The Very Basics of Quilting Part 8

But just in case you’re new around here, the links to the rest of the series are:
Part 1: Equipment
Part 2: Choosing fabric
Part 3: Picking patterns
Part 4: Cutting and sewing a 9-patch block
Part 5: Sashes and Borders
Part 6: Preparing for a Long Arm Quilter
Part 7: Quilting on a Domestic Machine
Part 8: Binding (right here)

First you’re going to need to measure all the way around your quilt. And then you need strips of fabric that will make up that length. Add a little bit extra on so that you can overlap a bit when you bind all the way around the quilt.

What’s the perfect width for a binding strip? Well that’s debatable, but many people like 2 1/2″ wide. I prefer 2 1/4″ wide, but you’ll have to find your own perfect width. If you happen to have a partial jelly roll around, they make great binding strips. For my little quilt, I only needed four strips.

Place the strips at 90 degrees to each other with the right sides facing.

Using your quilting ruler, mark a straight line at a 45 degree angle across the strip, from tip to tip. Make sure to leave a little extra if you’re using a jelly roll so you can get rid of the selvage.

Here’s the mark. I used permanent black marker for you, but you should probably use a water soluble or a pencil so it won’t show.

Sew across the line you made and then cut off the excess. A quarter inch seam here is plenty.

Voila! A perfectly mitered strip. Why mitered and not just straight across? Well, when you’re sewing on your binding this will make the seam a little less bulky. Go ahead and miter all your pieces together into one long strip.

Next press the strip in half with the raw edges aligned.

Now you’re ready to sew the binding onto the quilt. If you have a quarter inch foot (which I highly recommend), attach it. Leave several inches (at least 5 or 6) unsewn and then being sewing 1/4″ from the raw edges of the quilt, aligning the raw edges of the binding and the raw edges of the quilt. Although you can’t tell in this picture, you are attaching the binding to the FRONT of the quilt. Also, make sure to begin attaching the binding in the middle of one of the sides and not right at a corner.

Okay, here you can better tell that we are, indeed, attaching the binding to the front of the quilt.

When you get close to the corner, I want you to stop with the needle down and measure 1/4″ from the corner in both directions. Don’t eyeball it! Make a mark here. You might be able to see that I made a black dot right in that place (it’s on the feather.) That is the exact spot where you will stop and back stitch a few stitches.

Now cut the thread and we’re going to do a little bit of fabric origami. First fold the binding across the corner at a 45 degree angle.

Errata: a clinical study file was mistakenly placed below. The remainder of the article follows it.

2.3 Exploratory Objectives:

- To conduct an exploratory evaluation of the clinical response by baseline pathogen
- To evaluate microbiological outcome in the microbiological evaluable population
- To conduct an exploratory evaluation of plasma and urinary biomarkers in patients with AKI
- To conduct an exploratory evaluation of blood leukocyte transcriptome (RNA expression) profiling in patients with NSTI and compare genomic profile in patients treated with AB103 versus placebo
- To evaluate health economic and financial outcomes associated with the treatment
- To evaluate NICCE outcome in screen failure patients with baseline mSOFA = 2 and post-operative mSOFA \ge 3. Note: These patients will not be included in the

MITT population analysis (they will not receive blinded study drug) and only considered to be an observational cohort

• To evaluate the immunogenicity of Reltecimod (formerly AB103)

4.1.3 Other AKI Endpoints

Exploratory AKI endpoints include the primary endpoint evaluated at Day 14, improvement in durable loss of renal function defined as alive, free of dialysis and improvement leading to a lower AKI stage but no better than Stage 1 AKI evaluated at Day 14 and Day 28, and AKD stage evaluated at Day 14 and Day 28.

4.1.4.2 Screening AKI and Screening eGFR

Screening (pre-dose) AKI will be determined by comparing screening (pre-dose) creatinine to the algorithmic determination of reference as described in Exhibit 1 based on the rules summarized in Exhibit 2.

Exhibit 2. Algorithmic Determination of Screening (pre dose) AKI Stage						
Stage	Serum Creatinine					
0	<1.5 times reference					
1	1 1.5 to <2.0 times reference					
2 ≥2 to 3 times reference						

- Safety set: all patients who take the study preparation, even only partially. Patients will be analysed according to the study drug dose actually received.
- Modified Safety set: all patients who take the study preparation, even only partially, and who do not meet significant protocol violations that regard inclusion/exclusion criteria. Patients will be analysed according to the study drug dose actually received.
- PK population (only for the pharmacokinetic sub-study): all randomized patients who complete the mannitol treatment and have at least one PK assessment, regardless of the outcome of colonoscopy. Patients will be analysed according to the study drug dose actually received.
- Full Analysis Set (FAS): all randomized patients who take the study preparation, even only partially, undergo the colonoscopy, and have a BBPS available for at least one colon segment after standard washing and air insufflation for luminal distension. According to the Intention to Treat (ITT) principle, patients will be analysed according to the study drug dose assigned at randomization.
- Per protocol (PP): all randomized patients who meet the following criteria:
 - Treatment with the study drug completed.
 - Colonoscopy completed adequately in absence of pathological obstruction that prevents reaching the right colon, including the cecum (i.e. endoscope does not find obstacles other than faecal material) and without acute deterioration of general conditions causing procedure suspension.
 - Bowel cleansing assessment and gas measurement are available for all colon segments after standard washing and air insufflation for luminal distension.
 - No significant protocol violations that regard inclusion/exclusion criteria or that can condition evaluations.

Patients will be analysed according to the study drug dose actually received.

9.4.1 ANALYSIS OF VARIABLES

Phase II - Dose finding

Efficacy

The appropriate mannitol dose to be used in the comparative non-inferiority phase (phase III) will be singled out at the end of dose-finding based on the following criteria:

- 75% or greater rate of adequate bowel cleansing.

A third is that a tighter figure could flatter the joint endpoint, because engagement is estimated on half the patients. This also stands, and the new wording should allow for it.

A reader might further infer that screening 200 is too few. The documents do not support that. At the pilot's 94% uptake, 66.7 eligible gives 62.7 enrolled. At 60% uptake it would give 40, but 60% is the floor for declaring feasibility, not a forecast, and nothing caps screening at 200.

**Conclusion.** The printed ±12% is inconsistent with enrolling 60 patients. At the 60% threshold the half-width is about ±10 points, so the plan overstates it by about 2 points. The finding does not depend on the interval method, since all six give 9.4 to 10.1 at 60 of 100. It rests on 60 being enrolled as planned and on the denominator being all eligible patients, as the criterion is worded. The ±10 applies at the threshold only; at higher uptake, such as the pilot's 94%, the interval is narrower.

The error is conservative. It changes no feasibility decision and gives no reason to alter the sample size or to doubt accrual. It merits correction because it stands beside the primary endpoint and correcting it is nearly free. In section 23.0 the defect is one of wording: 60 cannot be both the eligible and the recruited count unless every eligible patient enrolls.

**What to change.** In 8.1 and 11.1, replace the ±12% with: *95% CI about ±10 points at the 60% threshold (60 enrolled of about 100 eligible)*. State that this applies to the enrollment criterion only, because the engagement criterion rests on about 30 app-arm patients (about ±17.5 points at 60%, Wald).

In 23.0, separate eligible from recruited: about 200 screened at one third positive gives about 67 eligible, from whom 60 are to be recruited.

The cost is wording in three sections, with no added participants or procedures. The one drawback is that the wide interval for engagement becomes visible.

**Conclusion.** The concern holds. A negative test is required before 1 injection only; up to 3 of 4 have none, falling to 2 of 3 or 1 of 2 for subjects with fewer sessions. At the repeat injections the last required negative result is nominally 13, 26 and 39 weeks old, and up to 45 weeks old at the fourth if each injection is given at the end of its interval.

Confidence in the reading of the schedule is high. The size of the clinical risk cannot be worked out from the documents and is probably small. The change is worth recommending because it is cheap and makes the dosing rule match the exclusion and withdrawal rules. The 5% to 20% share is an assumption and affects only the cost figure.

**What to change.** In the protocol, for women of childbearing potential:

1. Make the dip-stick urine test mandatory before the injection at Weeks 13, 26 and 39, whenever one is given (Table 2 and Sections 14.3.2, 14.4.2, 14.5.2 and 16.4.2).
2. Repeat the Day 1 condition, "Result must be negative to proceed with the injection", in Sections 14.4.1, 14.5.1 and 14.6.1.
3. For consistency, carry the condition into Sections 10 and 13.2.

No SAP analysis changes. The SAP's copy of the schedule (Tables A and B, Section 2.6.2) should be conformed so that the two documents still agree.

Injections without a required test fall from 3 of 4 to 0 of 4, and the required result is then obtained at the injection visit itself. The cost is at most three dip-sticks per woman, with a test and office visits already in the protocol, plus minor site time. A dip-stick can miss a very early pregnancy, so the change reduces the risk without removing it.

Then fold again so that the binding is parallel to the edge of the quilt (straight across). Take your marking pen and again mark 1/4″ from the corner from both directions. Again, that is the EXACT place where you will begin stitching once again. And also again backstitch (but not past this mark!). It would be a shame to do all this hard work and then the stitches would fall out.

When you’ve done this four times (assuming your quilt has four corners), you will approach the place where you started binding. Stop stitching and backstitch when you are several inches from meeting up, at least 5 or 6 inches.

Take one of the binding strips and mark a 45 degree angle across it. Go ahead and cut here, across the mark.

Lay both strips across each other, as flat as possible and then mark a 45 degree angle on the other strip in the same direction, but add an extra 1/4″ from the point where they match up. Do not cut — this is your stitching line.

It should look something like this, except that the strip on the right is scooted back to allow me to show you the line on the strip on the left. The right strip should actually slightly (1/4″) cover this line.

Press back in place and sew using 1/4″ seam to finish sewing the binding around the quilt.

Fold the pressed edge of the binding to the back and clip in place. I like using girl’s barrettes (they’re cheap.) You will want the binding to be snug and even all around the quilt, definitely not saggy or wavy.

Here’s what it will look like from the front.

I hand sew using tiny stitches in and out of the fabric, but never showing on the top or bottom. This takes practice but you can soon do it very quickly. Miter the corners with a little fold in both directions.

You did it! For more tips, tutorials, patterns and recipes, visit me at Lilac Lane.



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